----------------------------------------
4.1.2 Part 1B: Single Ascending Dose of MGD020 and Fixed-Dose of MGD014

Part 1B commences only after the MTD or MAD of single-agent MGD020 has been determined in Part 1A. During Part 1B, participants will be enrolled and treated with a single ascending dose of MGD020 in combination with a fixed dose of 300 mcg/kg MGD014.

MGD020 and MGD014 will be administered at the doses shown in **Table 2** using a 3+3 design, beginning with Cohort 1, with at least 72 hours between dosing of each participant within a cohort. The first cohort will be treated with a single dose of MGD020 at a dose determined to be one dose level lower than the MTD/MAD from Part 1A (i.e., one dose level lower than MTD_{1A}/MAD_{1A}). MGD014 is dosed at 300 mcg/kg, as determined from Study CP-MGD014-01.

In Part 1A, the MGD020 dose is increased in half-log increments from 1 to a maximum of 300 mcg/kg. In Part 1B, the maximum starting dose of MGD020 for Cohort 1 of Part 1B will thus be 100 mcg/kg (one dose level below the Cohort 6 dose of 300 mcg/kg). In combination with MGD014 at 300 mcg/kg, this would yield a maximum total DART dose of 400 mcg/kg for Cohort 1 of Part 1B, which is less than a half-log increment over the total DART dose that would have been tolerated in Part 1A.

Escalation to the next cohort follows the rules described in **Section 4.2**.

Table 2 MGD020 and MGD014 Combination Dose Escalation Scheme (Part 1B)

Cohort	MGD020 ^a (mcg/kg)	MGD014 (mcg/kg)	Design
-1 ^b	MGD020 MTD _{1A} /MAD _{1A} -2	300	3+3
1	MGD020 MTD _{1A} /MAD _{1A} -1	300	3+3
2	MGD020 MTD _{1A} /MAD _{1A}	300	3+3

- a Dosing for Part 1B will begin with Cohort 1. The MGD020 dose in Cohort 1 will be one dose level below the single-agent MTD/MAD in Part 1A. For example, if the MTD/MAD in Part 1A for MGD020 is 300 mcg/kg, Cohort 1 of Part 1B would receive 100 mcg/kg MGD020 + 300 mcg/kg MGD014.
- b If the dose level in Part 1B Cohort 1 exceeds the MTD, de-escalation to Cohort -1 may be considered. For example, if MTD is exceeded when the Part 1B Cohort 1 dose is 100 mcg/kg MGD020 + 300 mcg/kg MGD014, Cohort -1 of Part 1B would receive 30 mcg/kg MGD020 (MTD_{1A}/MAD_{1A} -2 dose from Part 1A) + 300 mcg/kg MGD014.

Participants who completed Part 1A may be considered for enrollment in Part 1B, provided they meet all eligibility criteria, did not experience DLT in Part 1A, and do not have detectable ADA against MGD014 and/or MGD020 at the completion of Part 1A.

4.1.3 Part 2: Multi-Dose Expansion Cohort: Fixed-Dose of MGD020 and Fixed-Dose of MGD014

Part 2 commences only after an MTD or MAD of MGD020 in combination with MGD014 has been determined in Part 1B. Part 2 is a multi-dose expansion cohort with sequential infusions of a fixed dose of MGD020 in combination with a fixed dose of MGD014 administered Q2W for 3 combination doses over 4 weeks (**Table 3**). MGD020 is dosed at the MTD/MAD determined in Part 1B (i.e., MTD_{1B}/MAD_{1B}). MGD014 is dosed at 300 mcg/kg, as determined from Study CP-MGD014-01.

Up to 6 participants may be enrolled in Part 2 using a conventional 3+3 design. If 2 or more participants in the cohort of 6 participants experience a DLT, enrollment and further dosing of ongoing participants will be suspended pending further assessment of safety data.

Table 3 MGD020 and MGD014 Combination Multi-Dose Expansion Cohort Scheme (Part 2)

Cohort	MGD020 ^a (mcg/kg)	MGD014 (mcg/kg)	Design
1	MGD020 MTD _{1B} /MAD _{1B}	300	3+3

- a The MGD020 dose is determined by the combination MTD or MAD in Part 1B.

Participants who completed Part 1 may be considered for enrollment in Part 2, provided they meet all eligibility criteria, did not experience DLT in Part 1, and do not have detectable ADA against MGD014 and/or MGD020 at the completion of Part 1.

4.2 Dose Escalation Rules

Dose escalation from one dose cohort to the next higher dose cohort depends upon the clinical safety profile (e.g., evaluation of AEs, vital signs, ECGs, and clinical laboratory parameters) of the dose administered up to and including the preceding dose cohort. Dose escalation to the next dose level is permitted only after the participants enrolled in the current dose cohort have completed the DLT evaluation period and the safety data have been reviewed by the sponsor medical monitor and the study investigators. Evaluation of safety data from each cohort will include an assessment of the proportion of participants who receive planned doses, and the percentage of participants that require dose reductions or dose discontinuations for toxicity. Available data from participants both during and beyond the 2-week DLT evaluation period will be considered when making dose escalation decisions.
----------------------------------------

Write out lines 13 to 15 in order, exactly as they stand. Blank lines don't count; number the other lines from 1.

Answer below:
Participants who completed Part 1A may be considered for enrollment in Part 1B, provided they meet all eligibility criteria, did not experience DLT in Part 1A, and do not have detectable ADA against MGD014 and/or MGD020 at the completion of Part 1A.

4.1.3 Part 2: Multi-Dose Expansion Cohort: Fixed-Dose of MGD020 and Fixed-Dose of MGD014

Part 2 commences only after an MTD or MAD of MGD020 in combination with MGD014 has been determined in Part 1B. Part 2 is a multi-dose expansion cohort with sequential infusions of a fixed dose of MGD020 in combination with a fixed dose of MGD014 administered Q2W for 3 combination doses over 4 weeks (**Table 3**). MGD020 is dosed at the MTD/MAD determined in Part 1B (i.e., MTD_{1B}/MAD_{1B}). MGD014 is dosed at 300 mcg/kg, as determined from Study CP-MGD014-01.